Breath of fresh air

3 min read

Three neighbours have developed a device that could potentially improve, and in some cases save, the lives of people who suffer from breathing disorders and rely on bottled oxygen.

The fluid flow sensor device, Oxymon, monitors the supply of bottled oxygen to a patient, plus their respiratory rate. It fits to a standard cannula-type mask and uses sensitive monitors to measure, display and record pressure entering and leaving it.

Cannula-type masks fit over the ears, and have two tubes that feed oxygen into the nose.

Retired engineer David Jones from Hassocks, East Sussex, was inspired to produce Oxymon after his wife Heather died in 2006 after suffering from complications brought on by her treatment for Chronic Obstructive Pulmonary Disease (COPD).

Jones approached his neighbour, Noel Poncelet, an electronics engineer, to bring his idea to fruition. A third neighbour, Dr James Graham, helped arrange a clinical trial. The three have formed Oxymon to bring the device to market.

'When people are breathing oxygen, there is a little backpressure,' said Poncelet. 'Oxymon takes a reading from one pipe from the bottle to the cannula mask and it monitors this backpressure. This detects when the bottle is turned on and off, and the rate at which the pressure goes up or down.'

Pressure detection in Oxymon is achieved using a piezoelectric pressure-sensing device. The rate of change indicates whether the bottle is running low as opposed to simply being turned off, and a sudden high backpressure could indicate a blockage, such as if the pipe developed a kink or became squashed.

An indicator in the other pipe monitors the small changes in pressure in the patient's nose during breathing.

'Between the two measurements, you can detect whether the bottle is on and whether the patient is breathing from it, the rate they're breathing at, and a number of other measurements,' said Poncelet. 'Potentially you can detect risks such as the mask becoming dislodged, or if the oxygen isn't being taken in.'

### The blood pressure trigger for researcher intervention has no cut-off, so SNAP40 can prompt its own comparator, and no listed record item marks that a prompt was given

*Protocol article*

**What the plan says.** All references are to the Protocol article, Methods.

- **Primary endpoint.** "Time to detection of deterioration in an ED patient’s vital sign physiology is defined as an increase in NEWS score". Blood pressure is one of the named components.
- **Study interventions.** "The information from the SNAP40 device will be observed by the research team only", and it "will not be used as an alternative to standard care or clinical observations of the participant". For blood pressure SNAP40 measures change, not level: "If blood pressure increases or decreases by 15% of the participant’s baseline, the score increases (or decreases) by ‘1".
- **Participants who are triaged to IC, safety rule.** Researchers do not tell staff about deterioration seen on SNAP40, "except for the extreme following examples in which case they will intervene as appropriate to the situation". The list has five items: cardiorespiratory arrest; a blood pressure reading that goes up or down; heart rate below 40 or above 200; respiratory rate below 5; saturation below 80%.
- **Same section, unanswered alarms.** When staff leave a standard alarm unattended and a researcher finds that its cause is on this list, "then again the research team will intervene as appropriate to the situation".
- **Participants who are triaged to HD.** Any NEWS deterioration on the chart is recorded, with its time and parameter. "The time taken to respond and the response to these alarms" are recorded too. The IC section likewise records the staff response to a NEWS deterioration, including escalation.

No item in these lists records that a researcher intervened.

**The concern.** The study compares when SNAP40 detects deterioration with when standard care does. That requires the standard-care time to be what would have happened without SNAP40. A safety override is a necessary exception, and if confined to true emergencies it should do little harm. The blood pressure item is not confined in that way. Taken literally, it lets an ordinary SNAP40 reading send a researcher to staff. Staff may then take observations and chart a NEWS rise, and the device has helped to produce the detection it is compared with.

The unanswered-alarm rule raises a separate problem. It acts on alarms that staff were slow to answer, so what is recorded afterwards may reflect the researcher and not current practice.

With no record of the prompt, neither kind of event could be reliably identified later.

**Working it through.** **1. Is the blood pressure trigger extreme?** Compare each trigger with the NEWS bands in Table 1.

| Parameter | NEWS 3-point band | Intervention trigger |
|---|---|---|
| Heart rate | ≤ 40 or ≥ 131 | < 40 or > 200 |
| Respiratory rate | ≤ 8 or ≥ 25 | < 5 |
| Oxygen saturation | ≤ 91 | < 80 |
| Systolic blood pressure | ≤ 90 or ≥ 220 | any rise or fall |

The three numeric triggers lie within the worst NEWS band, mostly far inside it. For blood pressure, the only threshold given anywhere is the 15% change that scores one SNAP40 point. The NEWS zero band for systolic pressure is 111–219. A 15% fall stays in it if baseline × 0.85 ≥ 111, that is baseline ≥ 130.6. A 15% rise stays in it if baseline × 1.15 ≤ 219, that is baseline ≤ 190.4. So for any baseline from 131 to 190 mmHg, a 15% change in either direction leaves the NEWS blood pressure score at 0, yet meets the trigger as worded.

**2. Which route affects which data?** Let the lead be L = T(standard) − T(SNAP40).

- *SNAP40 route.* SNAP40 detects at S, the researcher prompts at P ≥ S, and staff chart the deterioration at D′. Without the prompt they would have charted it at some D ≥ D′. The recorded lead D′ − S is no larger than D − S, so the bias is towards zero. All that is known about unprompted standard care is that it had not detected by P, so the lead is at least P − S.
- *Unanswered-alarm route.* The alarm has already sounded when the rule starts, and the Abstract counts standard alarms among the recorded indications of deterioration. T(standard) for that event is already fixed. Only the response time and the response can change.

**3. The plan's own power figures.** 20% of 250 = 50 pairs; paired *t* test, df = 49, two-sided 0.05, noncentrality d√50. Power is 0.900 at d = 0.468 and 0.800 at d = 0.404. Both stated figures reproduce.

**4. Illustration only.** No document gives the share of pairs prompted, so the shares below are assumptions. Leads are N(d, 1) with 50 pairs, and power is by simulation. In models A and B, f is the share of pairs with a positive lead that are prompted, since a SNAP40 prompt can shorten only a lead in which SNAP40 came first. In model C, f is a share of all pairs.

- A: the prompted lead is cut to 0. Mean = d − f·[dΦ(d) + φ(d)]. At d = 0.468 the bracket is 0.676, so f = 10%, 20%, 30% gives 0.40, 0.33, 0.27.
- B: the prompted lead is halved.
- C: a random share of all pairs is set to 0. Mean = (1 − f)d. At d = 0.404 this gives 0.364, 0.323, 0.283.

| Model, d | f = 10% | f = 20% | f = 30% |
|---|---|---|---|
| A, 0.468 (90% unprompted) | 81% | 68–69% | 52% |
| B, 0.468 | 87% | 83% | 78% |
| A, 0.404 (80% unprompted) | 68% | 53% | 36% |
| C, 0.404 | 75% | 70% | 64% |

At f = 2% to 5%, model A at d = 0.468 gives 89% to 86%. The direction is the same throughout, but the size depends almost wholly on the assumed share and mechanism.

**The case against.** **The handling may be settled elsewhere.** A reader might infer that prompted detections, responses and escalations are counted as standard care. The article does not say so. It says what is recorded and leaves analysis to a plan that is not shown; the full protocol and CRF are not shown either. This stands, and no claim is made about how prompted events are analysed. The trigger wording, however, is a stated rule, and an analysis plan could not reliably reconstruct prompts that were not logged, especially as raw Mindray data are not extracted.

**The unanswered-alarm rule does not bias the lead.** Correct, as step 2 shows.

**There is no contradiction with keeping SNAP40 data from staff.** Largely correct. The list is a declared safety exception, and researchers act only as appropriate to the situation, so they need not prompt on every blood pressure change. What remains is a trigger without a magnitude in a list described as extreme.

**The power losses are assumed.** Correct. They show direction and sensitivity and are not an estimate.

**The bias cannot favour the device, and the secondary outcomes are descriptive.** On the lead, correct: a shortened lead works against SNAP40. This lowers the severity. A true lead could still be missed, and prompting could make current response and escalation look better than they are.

Oxymon is attached to the head of an oxygen bottle, and a T-piece connects the pipes before running off into the mask, so it takes readings without interrupting the flow. It does not have a conventional on/off switch, but wakes up every few seconds to see if there is pressure to monitor. It then goes into sleep mode to save battery life.

It has an audible buzzer if a dangerous situation is detected, plus a number of coloured LEDs for feedback on factors such as oxygen supply and breathing rate. There is also an LCD which shows a bar that pulses up and down in synchronisation with breathing, an indication of low oxygen supply and whether breathing rate is normal or fast. Display options can be controlled through Oxymon's software.

The prototype is about 10cm on each side and 4cm deep, but at the next phase the developers hope to bring it down to the size of a mobile phone. The team made it using specialist sensors which are sensitive enough to measure small changes, but will not be damaged by excessive backpressure if a pipe is obstructed.

'After the breadboard version, we did a search on the web for local industries that would do the production of it, and we found Optisense in Horsham, which produces small production quantities of instrumentation equipment,' said Poncelet. 'The company produced the prototype we have now, sourced the components and revamped the design using the best available components. It also wrote the software and to date has built 40 prototypes.'

As a GP, Graham pointed out to the team that he had difficulty telling whether patients who were prescribed oxygen were following his advice when using it at home, so on his suggestion, the device includes a recording facility.

'It logs the time and date of when the oxygen bottle was switched on, when breathing was detected, when it was turned off and any alarm situations,' said Poncelet. 'This can then be downloaded to a laptop or PC and analysed so the doctor can see whether the patient achieved the recommended usage — something that has never been obtained before.'

An initial clinical trial is underway at a Brighton hospital under the supervision of Prof Mark Jackson, a consultant in respiratory medicine. The Oxymon partners have applied for European and US patents, and have received attention from a variety of manufacturers interested in licensing the product.

Berenice Baker